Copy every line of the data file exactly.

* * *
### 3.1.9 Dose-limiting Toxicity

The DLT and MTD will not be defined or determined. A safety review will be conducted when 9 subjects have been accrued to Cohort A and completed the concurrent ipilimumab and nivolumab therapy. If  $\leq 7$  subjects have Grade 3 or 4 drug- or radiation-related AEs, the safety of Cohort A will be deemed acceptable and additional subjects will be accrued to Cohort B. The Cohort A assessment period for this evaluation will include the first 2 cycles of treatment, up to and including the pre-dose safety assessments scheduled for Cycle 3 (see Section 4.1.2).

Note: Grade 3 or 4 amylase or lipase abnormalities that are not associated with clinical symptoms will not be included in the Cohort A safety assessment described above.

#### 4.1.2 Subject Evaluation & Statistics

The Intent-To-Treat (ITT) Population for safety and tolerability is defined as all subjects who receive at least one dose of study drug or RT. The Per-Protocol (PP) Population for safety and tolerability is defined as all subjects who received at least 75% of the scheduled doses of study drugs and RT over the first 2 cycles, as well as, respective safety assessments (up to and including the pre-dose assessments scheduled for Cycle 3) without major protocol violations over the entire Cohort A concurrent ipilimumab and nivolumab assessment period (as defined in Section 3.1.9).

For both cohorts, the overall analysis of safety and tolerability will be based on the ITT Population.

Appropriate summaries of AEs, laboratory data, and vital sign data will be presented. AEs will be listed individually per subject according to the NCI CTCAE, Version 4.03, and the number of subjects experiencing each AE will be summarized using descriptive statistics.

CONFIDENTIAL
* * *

### 3.1.9 Dose-limiting Toxicity

The DLT and MTD will not be defined or determined. A safety review will be conducted when 9 subjects have been accrued to Cohort A and completed the concurrent ipilimumab and nivolumab therapy. If  $\leq 7$  subjects have Grade 3 or 4 drug- or radiation-related AEs, the safety of Cohort A will be deemed acceptable and additional subjects will be accrued to Cohort B. The Cohort A assessment period for this evaluation will include the first 2 cycles of treatment, up to and including the pre-dose safety assessments scheduled for Cycle 3 (see Section 4.1.2).

Note: Grade 3 or 4 amylase or lipase abnormalities that are not associated with clinical symptoms will not be included in the Cohort A safety assessment described above.

#### 4.1.2 Subject Evaluation & Statistics

The Intent-To-Treat (ITT) Population for safety and tolerability is defined as all subjects who receive at least one dose of study drug or RT. The Per-Protocol (PP) Population for safety and tolerability is defined as all subjects who received at least 75% of the scheduled doses of study drugs and RT over the first 2 cycles, as well as, respective safety assessments (up to and including the pre-dose assessments scheduled for Cycle 3) without major protocol violations over the entire Cohort A concurrent ipilimumab and nivolumab assessment period (as defined in Section 3.1.9).

For both cohorts, the overall analysis of safety and tolerability will be based on the ITT Population.

Appropriate summaries of AEs, laboratory data, and vital sign data will be presented. AEs will be listed individually per subject according to the NCI CTCAE, Version 4.03, and the number of subjects experiencing each AE will be summarized using descriptive statistics.

CONFIDENTIAL